The performance and versatility of the Thuraya IP+ terminal are backed by the quality of our satellite network. The extensive Thuraya network is among the most capable and stable of any satellite operator. IP throughput speeds are far in excess of comparable services, and the network has additional capacity built in in order to address any peak in demand.

Compact design and easy to deploy

Compact and highly portable, Thuraya IP+ is designed to provide field reporters with quick access to data services as well as facilitate high-speed video streaming and other key broadcasting applications. Additionally, Thuraya IP+ can be rapidly deployed to support high-bandwidth applications — at industry-leading speeds of up to 444kbps on standard IP and 384kbps on streaming IP with a built-in antenna — to enable reporters to deliver news from wherever they are.

Security is another top concern, particularly for journalists operating in conflict zones. The lightweight and compact design of the Thuraya IP+, small enough to literally fit inside a backpack, helps to provide anonymity and ensure their safety while in the field.

Compatible with the leading broadcast solutions

Broadcasters are also becoming increasingly demanding in terms of the kind of applications they can access on the move. In the broadcast media sector, Quicklink, Streambox and Livewire encoding software are some of the most common broadcast solutions that reporters leverage to file their stories.

To ensure that they perform to specifications, we test these applications on the Thuraya IP+ terminal over our network and work closely with the vendors to help ensure that users get the best possible experience.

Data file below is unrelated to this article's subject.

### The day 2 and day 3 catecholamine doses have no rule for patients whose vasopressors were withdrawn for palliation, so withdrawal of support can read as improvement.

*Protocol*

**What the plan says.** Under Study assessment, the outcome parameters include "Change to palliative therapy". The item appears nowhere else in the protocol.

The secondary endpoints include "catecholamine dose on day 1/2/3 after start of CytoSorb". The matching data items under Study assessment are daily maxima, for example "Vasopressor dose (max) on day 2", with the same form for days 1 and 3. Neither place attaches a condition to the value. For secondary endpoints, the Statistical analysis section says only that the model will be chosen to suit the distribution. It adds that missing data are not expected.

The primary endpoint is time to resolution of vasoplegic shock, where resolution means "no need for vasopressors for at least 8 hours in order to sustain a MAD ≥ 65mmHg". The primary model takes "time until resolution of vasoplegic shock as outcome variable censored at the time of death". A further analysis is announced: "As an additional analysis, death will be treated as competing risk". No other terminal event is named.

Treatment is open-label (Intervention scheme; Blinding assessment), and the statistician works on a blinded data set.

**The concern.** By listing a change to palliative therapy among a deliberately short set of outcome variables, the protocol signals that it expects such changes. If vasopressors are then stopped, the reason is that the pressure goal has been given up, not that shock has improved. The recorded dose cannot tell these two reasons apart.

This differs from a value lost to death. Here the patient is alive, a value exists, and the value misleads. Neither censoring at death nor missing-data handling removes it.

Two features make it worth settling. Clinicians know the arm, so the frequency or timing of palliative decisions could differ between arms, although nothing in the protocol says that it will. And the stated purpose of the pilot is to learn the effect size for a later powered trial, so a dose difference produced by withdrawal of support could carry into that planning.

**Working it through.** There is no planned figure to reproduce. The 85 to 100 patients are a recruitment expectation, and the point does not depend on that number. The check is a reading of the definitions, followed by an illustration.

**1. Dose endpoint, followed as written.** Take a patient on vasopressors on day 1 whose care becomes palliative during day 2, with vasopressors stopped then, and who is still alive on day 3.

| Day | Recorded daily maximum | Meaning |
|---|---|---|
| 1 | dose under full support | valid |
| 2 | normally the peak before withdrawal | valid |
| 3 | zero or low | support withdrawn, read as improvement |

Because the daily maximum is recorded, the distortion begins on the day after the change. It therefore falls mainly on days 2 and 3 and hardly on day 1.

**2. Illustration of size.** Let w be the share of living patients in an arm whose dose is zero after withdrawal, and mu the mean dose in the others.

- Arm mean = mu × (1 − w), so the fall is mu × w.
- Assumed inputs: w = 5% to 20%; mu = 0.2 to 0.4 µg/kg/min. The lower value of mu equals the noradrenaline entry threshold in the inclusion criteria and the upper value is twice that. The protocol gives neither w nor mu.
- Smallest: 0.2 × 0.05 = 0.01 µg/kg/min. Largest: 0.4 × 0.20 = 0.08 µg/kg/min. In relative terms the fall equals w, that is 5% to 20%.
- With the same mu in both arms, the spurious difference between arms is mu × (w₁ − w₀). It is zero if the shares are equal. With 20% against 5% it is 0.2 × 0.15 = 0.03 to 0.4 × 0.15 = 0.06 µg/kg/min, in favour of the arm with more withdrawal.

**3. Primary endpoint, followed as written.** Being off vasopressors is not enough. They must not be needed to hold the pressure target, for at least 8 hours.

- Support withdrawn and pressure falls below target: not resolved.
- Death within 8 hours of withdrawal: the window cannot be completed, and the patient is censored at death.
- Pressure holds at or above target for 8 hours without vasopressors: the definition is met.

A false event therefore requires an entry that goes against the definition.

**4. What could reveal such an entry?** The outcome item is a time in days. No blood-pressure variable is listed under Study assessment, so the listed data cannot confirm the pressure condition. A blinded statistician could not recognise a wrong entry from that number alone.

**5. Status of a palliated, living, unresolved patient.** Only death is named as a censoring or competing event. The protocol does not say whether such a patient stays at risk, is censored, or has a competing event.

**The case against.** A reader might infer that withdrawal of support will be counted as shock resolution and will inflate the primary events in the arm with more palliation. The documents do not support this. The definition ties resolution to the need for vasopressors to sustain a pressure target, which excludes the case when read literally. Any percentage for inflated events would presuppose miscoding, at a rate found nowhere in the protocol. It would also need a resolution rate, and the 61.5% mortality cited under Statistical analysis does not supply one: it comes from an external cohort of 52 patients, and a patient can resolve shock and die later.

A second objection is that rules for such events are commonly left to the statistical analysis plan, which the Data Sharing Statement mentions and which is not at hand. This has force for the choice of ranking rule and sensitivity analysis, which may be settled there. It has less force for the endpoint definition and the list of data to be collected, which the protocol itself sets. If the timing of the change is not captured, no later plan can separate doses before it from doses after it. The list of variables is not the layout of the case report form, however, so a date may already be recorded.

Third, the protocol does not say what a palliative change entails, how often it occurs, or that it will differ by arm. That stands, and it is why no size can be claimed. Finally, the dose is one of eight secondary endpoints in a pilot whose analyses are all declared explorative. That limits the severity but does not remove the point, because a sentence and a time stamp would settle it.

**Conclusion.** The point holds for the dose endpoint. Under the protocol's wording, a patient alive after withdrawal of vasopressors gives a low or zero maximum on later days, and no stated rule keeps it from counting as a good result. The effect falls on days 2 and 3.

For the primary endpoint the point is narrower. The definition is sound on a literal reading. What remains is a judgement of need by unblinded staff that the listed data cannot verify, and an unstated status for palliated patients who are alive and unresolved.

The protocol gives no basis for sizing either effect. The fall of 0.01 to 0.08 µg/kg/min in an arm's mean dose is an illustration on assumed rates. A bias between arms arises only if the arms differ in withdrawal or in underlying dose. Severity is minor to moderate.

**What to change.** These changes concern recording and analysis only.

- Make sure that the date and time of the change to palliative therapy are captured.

Unique bandwidth and cost optimization

Media organizations have become some of the biggest users of streaming via satellite. Field reporters require the fastest possible streaming from the source, while also receiving voice cues and feedback from their studio. As such, returning data at the same throughput as it is sent not only degrades performance but also increases costs.

The advantage that asymmetric streaming offers is a back channel at a lower data rate. Thus, the unique asymmetric streaming capability of Thuraya IP+ has the potential to deliver operational cost savings, thanks to the difference in throughput on the front and backhaul channels. The level of saving will depend on the customer’s usage, but on average it can account for between 20 and 50% of the total communications spend.

Thuraya has created a simple automated formula which users can access via their service provider, allowing them to enter their monthly usage and calculate what level of saving they could achieve using asymmetric streaming.

Understanding that media requirements are mainly driven by the demands of world events, Thuraya’s recently launched Media Price Plan further provide broadcasters with the flexibility they need to manage their costs while maximizing bandwidth usage.

Another example is an unlimited usage plan that provides up to 30GB of data at a fixed price, which has generated strong interests from media customers. While users generally pay fixed charges for streaming data, data transfer via the standard IP circuit can now be included in the unlimited plan.

When using Thuraya IP+, reporters can be assured that when it’s time to file their stories, they can always depend on the fastest, most compact, and highest–specification terminal available in the market — backed by the world’s most powerful and capable L-band satellite network.